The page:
A Minnesota man who has a long career in the communications business suddenly has difficulty speaking. And Mayo Clinic experts helped him get his voice back with a treatment that's often used to prevent wrinkles on the face.
Journalists: Broadcast-quality video (2:24) is in the downloads at the end of this post. Please courtesy: "Mayo Clinic News Network." Read the script.
"Let's go through our agenda and what's happening."
It's the start of Mayo Clinic News Network's daily team meeting. But Communications Director Ron Petrovich is having trouble communicating.
"My voice sounds scratchy right now. I'm having ... it's very inconsistent. Right now, it feels like it's closed right there," Ron says. "And it's not painful. But it just comes out of the blue."
Initially, he chalked it up to a cold or allergies. But his hoarse voice got progressively worse over a year's time.
"It feels very similar to — like, you know how when you are on a walk — when you have a cramp in your calf? That's what it feels like in my throat," he says.
After undergoing several tests at Mayo Clinic, Ron's health care team made a diagnosis of spasmodic dysphonia — involuntary muscle spasms of the vocal folds in the voice box.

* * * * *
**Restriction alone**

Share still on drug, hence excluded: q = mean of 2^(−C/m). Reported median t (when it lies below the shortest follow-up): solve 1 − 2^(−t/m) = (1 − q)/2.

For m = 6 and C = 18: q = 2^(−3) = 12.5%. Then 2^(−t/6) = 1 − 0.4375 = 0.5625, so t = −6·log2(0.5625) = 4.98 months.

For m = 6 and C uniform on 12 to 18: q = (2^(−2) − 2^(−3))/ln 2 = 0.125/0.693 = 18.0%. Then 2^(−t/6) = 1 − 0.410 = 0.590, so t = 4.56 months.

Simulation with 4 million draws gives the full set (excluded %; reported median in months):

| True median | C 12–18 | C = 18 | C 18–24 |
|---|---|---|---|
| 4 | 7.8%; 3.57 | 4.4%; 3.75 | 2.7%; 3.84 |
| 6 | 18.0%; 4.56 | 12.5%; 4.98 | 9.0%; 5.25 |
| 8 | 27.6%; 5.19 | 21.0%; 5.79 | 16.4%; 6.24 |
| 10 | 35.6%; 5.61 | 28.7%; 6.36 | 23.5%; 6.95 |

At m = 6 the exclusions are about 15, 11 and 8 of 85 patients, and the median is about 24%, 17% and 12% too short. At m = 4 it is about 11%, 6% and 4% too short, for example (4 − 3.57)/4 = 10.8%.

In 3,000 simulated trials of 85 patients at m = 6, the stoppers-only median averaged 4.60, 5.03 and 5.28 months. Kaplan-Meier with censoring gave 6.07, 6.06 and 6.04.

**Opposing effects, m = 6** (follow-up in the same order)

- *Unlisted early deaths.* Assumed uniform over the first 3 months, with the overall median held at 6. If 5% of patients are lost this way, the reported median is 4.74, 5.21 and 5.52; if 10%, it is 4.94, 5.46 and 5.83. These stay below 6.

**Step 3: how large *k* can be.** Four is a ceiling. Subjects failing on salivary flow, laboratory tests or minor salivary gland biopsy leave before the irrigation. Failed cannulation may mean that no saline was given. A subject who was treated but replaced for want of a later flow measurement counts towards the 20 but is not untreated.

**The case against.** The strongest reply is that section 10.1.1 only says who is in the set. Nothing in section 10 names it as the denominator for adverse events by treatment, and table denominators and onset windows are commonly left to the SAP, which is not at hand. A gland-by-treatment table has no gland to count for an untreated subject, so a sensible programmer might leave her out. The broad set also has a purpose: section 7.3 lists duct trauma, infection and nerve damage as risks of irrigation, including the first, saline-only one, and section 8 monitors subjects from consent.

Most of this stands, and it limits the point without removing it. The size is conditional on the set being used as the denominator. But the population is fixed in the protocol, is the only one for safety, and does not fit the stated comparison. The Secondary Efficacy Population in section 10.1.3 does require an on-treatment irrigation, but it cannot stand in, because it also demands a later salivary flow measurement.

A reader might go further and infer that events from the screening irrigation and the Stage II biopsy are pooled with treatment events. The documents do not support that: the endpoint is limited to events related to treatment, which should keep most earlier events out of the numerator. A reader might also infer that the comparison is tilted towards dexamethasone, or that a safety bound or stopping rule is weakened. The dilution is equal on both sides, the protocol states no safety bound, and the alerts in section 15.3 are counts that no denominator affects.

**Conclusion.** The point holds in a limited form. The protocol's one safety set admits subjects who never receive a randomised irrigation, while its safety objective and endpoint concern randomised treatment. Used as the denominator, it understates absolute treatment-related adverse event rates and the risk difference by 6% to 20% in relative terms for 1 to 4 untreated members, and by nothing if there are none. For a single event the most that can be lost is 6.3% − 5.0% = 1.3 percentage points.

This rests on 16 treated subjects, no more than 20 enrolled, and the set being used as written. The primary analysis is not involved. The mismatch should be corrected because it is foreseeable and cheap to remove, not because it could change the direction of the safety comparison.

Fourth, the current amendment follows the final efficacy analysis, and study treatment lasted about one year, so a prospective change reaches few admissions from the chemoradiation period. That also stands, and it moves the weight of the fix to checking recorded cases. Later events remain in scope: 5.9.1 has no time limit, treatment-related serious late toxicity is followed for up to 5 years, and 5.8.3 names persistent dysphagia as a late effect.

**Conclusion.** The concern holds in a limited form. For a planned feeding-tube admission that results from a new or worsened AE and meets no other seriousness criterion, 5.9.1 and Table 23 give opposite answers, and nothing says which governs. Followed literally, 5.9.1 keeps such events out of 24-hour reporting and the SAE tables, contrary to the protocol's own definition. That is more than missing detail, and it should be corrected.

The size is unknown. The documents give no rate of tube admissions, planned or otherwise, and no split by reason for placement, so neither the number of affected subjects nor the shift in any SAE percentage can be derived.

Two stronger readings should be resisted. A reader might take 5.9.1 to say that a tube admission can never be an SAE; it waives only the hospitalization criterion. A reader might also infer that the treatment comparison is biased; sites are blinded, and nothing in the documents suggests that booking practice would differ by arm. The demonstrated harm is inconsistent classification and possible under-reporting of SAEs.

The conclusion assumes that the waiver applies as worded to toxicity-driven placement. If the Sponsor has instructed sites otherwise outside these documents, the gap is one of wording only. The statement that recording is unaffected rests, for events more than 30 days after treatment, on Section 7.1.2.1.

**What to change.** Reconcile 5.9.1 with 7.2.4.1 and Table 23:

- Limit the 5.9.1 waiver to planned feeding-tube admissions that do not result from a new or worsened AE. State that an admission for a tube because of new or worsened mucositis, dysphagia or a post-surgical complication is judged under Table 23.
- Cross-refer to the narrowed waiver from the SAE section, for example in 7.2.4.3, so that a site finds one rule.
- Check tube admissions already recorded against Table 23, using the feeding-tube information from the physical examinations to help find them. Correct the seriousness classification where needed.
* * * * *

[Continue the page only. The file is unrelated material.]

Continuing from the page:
"Ron has adductor spasmodic dysphonia, meaning the muscles spasm and close the fold. So he gets these intermittent strange, strangled sounds," says Dr. Diana Orbelo, a speech-language pathologist at Mayo Clinic. "We have found in the research that there are some differences in the brain, but we don't know if those differences are the cause of spasmodic dysphonia or whether they are a result."
For temporary relief, Ron was given what some might think is an unusual treatment — injection of Botox into his vocal folds.
"It inhibits the ability for that muscle to be strong and work hard. So it basically weakens it or partially paralyzes it," says Dr. Orbelo.
Within a few days of his first injections, Ron got his voice back.
"It feels so much better. I used to have to think about every single word, how I was going to project. And now I can just talk naturally," he says.
Mayo Clinic experts say the positive effects of the injections usually wear off after about three months.
"I wish we had a cure. And, unfortunately, we don't know how to resolve it fully. We're really just treating a symptom. So we would anticipate that he would get repeated injections," says Dr. Orbelo.
"I was very concerned about it. I was thinking, 'You know, if there's no cure and if this doesn't work, then what do you do?' So I'm thrilled. And I'm very happy at the course we're taking right now," Ron says.
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